Visual Arts Archive

Virtual Frontiers: They’re Real

Francois Knoetze’s Virtual Frontiers is pretty incredible. A visual arts exhibition without art on the walls. The art lies in your own perception of the VR (virtual reality) you are experiencing. Six machines, six different videos, 13 minutes long, made from digitally edited 360-degree camera footage – of people and places all around Grahamstown and with

Le Rêve De Lucie: Encouraging dreams

Children’s theatre is often disregarded as something simply to keep the kids entertained and relegated to the lower rungs on the theatre hierarchy ladder, somewhere near student and (so-named) community theatre. [Side note: it’s often in these three categories where you find the most inventive and surprising theatrical experiences.] All who work in the theatre

Black body swinging

Walking down into the maelstrom of First Thursday after viewing the opening of Ayana V Jackson’s exhibition of photographs at Gallery MOMO, the Dutch photographer along for the ride remarked that he loved the space and exhibition layout but the images seemed rather narcissistic. Given that all the 30-odd images were of Ayana herself, both

Sound letters to Dumile Feni

There are many stories to be told. One of them is the story of Dumile Feni. We know his dramatic monochromatic artwork and muscular drawings, the smooth tortured lines of his sculptures. We know his biography, the list of his exhibitions is available. What we don’t know is the details, the stories comprising the moments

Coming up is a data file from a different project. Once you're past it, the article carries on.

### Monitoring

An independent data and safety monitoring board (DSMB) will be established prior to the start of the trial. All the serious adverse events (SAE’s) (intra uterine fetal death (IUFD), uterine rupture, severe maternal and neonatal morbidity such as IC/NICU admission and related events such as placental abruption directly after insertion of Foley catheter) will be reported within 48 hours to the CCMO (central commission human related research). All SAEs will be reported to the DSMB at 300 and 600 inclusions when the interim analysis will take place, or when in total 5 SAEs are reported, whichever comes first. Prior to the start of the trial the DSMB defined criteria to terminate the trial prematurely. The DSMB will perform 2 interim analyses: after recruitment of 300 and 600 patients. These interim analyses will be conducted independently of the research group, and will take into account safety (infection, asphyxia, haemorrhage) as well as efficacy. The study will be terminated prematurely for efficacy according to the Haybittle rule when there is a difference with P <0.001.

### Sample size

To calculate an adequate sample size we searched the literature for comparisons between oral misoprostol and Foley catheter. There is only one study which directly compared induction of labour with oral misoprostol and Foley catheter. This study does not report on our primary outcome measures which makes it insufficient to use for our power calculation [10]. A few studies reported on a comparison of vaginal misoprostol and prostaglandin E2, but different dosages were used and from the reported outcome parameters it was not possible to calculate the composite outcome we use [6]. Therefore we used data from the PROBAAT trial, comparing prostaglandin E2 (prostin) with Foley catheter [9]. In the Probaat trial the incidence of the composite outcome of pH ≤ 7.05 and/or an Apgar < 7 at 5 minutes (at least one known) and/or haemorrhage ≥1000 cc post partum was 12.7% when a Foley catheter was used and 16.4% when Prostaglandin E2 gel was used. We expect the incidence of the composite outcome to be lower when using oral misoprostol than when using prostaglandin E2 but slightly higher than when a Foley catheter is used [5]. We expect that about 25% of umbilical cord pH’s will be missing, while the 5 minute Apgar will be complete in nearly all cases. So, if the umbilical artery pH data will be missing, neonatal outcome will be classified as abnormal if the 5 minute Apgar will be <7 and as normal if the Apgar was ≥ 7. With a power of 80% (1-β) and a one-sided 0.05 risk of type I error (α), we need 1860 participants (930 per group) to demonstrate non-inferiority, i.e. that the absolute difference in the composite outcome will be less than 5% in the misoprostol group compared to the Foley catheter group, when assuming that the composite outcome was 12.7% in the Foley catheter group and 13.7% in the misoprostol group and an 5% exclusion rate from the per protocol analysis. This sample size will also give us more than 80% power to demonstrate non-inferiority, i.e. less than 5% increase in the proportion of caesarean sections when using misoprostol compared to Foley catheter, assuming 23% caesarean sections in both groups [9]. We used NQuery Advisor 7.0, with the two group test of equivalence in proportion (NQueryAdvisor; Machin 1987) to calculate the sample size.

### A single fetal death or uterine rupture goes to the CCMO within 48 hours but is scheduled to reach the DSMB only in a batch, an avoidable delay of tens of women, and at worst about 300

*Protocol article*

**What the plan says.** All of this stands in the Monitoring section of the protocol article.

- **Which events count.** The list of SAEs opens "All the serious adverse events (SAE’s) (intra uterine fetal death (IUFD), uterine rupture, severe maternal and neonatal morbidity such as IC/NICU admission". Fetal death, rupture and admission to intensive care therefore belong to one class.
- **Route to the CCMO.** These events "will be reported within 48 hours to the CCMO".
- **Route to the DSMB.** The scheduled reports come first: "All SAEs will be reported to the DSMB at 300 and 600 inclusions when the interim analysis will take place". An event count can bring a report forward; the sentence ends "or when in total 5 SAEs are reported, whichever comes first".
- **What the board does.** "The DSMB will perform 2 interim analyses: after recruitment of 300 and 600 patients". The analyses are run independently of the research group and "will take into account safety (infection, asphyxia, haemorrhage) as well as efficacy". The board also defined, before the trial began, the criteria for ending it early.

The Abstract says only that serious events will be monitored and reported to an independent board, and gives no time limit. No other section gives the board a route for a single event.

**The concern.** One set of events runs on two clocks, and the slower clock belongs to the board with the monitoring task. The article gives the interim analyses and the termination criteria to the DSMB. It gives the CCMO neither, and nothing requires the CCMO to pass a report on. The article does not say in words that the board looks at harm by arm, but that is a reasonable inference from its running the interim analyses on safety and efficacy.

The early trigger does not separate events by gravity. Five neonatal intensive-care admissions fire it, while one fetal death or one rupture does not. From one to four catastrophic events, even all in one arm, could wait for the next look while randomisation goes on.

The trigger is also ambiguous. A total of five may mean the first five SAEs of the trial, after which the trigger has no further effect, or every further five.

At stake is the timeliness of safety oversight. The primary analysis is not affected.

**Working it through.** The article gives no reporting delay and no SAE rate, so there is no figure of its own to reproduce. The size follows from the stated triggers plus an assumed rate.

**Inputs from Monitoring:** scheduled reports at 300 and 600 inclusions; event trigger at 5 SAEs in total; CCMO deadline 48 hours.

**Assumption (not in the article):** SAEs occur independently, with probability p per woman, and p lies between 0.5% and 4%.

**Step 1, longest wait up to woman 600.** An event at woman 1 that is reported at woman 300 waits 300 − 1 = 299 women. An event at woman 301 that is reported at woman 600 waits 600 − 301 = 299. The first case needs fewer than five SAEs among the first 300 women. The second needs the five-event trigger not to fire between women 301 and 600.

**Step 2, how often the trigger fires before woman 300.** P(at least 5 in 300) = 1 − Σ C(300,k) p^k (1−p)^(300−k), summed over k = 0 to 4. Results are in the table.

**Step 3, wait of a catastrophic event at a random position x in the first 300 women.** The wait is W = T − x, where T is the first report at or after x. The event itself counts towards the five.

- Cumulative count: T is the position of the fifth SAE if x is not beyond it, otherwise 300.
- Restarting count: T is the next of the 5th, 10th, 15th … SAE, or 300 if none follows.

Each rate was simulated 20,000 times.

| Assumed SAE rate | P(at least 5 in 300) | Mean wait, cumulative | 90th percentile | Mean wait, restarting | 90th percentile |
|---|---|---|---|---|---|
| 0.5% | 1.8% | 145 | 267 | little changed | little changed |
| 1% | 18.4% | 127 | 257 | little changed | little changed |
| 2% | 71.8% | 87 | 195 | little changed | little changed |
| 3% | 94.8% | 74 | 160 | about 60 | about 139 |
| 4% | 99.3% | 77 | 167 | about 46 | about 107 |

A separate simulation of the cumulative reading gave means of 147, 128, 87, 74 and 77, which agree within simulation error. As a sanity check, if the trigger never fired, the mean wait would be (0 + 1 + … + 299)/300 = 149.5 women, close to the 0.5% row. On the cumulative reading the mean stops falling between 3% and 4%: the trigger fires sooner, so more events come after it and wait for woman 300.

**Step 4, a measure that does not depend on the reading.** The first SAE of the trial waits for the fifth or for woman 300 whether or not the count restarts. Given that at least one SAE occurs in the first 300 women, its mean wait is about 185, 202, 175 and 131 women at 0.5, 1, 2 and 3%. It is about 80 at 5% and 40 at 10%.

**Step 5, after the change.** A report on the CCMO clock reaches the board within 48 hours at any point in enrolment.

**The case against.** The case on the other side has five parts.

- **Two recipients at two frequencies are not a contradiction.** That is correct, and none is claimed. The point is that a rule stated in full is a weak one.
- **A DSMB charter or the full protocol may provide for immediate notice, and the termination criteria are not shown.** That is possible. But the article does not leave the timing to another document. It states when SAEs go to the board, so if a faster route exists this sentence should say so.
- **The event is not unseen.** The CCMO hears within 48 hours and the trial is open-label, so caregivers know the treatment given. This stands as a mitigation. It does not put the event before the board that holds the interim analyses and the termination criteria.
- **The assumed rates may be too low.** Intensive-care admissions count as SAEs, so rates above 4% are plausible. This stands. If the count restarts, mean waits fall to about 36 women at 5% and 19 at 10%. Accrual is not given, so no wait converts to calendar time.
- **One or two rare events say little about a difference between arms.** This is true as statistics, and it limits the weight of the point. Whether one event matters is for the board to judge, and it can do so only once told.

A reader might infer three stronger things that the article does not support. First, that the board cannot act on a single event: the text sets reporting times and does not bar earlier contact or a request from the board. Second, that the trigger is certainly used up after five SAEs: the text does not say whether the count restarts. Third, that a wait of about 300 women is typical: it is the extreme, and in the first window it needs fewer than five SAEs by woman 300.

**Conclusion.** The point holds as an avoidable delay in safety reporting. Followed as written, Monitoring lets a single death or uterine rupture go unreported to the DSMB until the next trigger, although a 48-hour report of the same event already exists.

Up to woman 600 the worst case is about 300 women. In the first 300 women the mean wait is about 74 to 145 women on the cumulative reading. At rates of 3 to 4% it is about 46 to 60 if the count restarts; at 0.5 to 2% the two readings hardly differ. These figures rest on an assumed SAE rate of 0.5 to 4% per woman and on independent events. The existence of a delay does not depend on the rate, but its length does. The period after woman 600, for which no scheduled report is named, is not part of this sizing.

Othering the othered

How people choose to represent themselves can make for fascinating viewing. Less so today, where we are saturated with selfies and self-promotion, although the fact it is so ubiquitous is an indicator of our mixture of narcissism and interest in self-representation. It’s particularly revealing when it goes wrong. But I’m talking about how people chose

The vandalism of photography

As with the news, it’s easy to fall into the trap of thinking photography represents objective fact. It’s an image produced by a machine; how can a machine be subjective? But consider how Kodak film was standardised to Caucasian skin back in the 1960s, showing some of our best friends as indeterminate black blurs. Teju Cole